When you discover a clogged drain in your home, it can certainly ruin your day. You don’t want to spend the money on a plumber, but you know that the problem needs to be corrected while it is still small and not threatening thousands of dollars in water damage to your home. So you ditch your plans for the afternoon and begin gathering your gear to take on this drain clog on your own. But what you might not know is that when done correctly, removing a drain clog is a fast and simple DIY project that should not derail your entire afternoon.
The Benefit And Use Of A Plumbing Snake
A plumbing snake, or drain auger as it is also called, is a tool that will remove clogs from smaller drains like your home’s bathroom or kitchen sink. There are larger models labeled explicitly for a toilet clog to handle the more challenging clogs found in larger toilet drains.
Food debris, hair, soap scum, and other waste can easily get stuck in smaller drain pipes and the u-shaped trap sitting below the sink. These are what plumbers consider to be minor clogs, and a plumbing snake will almost always do the trick.
Tips On Snaking A Drain
You might think that operating a plumbing specific tool is intimidating. But with just a few tips from the pros, you can master the use of this basic tool and handle many of your home’s smaller drain clogs in a matter of minutes.
The Necessary Tools
To snake a drain, you will need a plumbing snake. You can purchase a reasonable model at a big box or hardware store to have on hand for future use. Most residential plumbing augers are 3/8” and 20 feet long, but for sinks, a smaller ¼” model could be sufficient.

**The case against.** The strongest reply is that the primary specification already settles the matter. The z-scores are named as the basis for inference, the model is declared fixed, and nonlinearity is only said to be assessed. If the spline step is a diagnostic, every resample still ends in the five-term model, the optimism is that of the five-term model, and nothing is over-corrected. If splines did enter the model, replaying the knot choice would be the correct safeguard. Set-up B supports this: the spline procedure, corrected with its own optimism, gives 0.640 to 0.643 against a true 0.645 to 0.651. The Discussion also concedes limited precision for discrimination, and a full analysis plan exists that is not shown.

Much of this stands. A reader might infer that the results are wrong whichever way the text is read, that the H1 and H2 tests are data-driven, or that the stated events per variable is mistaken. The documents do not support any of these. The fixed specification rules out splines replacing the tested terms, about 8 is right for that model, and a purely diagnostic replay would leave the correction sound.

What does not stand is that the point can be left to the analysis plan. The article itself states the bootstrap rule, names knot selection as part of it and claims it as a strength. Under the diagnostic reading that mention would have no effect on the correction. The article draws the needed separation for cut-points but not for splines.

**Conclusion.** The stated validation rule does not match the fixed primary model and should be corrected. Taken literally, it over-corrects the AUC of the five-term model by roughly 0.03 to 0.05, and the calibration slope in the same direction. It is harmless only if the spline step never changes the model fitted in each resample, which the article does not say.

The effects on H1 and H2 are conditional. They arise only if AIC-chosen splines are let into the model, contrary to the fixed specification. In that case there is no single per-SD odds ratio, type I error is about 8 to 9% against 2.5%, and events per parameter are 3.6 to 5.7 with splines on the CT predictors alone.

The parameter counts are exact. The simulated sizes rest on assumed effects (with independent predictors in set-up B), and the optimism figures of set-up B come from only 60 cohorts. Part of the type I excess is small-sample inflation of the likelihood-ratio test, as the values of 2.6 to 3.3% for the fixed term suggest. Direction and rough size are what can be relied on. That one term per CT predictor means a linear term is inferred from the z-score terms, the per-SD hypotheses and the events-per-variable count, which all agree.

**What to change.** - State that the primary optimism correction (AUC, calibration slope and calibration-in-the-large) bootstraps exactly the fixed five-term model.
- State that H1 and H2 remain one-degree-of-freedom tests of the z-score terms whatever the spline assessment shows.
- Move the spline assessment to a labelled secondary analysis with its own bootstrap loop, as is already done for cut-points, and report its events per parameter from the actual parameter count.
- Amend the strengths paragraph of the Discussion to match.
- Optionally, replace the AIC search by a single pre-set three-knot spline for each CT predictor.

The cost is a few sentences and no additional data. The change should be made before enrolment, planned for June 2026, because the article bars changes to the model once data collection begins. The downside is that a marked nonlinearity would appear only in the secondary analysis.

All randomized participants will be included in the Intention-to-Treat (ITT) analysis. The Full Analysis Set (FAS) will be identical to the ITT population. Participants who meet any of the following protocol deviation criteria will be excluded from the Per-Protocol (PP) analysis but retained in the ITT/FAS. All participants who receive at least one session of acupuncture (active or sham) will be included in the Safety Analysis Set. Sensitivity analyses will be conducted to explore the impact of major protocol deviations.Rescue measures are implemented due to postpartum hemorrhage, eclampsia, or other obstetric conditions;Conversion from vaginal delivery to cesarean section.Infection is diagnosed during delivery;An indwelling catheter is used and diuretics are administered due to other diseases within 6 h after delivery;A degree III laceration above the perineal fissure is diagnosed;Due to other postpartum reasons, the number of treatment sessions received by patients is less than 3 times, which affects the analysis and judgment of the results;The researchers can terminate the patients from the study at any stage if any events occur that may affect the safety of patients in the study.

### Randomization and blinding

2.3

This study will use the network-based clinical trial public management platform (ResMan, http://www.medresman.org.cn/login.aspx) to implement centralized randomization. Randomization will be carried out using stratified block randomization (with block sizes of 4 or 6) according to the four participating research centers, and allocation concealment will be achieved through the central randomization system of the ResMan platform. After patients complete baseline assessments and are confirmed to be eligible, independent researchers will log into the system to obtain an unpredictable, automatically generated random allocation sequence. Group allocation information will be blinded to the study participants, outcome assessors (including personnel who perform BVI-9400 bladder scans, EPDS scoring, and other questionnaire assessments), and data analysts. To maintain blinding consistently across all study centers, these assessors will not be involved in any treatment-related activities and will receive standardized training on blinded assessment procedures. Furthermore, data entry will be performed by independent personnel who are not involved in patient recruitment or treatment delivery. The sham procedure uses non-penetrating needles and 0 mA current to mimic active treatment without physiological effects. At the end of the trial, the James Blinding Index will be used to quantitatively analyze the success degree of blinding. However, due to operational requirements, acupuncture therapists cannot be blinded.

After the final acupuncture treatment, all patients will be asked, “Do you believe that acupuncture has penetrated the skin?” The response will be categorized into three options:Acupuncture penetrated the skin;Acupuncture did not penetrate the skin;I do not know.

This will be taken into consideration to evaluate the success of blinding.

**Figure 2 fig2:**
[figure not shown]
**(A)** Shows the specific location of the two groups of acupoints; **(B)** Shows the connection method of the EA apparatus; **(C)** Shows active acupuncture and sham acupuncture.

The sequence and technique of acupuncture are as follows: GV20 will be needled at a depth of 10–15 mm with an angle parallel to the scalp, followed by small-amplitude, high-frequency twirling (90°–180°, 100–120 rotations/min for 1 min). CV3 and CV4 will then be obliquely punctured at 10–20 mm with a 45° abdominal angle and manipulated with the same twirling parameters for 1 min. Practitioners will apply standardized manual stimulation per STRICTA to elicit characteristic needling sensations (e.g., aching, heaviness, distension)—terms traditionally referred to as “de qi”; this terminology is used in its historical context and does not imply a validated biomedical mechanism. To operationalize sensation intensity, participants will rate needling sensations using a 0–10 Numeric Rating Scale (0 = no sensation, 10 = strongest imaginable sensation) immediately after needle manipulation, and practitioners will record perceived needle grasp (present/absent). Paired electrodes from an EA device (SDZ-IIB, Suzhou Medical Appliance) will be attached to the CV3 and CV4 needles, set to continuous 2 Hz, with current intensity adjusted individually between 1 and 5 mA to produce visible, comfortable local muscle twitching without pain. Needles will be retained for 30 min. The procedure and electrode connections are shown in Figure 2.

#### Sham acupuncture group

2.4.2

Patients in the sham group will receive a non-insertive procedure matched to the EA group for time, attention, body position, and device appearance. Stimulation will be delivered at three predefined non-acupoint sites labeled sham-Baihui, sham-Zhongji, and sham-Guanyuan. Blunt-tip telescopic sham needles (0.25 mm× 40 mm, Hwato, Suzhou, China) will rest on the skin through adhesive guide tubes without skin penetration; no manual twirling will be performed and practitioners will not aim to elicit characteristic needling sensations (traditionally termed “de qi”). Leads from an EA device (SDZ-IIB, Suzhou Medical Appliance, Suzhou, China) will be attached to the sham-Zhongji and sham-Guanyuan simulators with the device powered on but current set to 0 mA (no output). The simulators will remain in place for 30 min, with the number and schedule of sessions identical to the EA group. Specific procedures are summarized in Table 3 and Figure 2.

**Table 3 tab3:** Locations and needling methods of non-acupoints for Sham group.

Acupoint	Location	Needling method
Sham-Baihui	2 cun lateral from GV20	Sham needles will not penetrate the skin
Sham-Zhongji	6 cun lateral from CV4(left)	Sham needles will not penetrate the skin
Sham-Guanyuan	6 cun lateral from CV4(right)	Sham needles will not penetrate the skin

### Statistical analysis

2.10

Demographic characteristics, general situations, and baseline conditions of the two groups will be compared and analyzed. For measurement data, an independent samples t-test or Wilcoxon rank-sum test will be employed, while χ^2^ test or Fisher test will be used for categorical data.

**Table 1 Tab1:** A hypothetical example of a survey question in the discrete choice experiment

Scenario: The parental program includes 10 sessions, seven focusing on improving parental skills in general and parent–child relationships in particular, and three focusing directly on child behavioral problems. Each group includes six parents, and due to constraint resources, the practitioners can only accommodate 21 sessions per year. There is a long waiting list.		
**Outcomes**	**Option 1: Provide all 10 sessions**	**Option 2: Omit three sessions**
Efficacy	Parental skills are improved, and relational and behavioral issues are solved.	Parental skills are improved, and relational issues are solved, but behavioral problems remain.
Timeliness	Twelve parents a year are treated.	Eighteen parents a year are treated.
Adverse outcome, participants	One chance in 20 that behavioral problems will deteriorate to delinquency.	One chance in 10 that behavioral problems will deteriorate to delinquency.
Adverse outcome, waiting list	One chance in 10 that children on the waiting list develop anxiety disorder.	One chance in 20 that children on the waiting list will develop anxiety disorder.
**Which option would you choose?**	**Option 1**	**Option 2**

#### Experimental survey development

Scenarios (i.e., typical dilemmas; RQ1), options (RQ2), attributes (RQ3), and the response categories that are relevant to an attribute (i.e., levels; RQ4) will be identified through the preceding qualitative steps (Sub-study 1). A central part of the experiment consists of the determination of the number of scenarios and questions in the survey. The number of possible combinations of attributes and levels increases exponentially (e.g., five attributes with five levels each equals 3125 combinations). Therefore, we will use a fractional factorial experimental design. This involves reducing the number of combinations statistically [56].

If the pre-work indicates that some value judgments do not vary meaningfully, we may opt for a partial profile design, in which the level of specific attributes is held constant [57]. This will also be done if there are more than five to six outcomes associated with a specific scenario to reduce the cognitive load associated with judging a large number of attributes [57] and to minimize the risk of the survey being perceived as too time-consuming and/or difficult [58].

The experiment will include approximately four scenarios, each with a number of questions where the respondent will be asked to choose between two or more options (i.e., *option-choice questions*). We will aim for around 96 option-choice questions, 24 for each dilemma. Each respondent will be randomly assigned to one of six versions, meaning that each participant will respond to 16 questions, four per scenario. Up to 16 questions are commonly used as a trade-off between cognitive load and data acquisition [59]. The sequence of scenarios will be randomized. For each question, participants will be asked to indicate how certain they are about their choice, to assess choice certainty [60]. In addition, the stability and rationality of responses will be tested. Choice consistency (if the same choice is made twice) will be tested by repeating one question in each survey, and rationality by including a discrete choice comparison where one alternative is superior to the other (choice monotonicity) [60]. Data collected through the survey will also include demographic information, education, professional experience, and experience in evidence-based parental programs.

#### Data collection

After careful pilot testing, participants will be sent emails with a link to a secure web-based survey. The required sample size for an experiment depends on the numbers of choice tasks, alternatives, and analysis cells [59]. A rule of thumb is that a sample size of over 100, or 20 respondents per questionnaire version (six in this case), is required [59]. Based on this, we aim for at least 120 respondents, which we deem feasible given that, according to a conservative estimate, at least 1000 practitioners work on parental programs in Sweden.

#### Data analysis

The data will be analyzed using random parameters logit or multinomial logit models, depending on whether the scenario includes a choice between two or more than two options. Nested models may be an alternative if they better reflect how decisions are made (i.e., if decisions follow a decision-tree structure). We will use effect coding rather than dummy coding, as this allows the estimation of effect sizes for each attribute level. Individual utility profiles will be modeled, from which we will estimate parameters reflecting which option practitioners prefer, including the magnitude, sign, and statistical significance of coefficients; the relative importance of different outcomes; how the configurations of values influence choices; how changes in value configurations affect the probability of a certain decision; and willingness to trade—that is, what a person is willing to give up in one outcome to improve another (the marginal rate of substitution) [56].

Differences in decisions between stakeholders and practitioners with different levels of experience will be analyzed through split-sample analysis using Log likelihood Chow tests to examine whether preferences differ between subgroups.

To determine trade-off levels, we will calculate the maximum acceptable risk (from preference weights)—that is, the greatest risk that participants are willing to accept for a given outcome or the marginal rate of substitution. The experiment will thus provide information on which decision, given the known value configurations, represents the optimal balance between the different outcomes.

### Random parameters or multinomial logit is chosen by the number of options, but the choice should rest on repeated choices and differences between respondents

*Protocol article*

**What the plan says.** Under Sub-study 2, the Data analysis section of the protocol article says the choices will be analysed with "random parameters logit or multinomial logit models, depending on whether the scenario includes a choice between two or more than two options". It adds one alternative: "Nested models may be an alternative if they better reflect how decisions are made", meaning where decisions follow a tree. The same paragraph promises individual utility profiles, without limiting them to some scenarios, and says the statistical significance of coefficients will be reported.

If you have a small clog and no snake, you can remove it using a homemade snake. You will need a metal hanger bent into a reasonably straight strip. But be sure to leave a compressed hook to snare the clog and pull it out of the drain.
Regardless of the type of snake you will use, you will need a bucket and a pair of gloves. These will keep your hands and sink area clean as you dig out whatever clump of gook is blocking your drain. A flashlight can also be useful.
Proper Snaking Technique
Most people think that cramming the snake down the drain is all you need to do to remove a clog. But there is a specific method to using a snake properly and successfully removing a clog. First, remove the hair trap covering the drain. Next, slowly insert the snake cable into the drain while turning the handle clockwise. If the snake is difficult to push into the drain, move your grip closer to the drain opening to apply more force.
As you insert the snake, you could hear a substantial amount of scraping noise, and the auger will stop. It means that the snake has reached the trap under the sink, and you need to push past it. When you feel significant resistance, you have reached the blockage that you need to remove. If you continue to move the snake forward, the clog should give a little bit. Push very gently against the clog as you continue to turn the auger handle. You should feel some resistance as the clog becomes snagged on the end of the snake. Keep turning and pushing gently to break up the clog as much as possible. You should feel the clog begin to disintegrate as the auger turns more freely.
Pull the snake out of the drain slowly to remove the remaining material lodged on the hook end of the auger. Clean the debris off the snake with a towel or place it in the bucket to clean it in a utility sink. Finally, rinse the drain with several minutes of hot water to wash away any remnants of the clog.
If you were unable to clear the clog with an auger, then it is time to call (214) 388-4525 for help from the pros at Metroplex Leak & Line.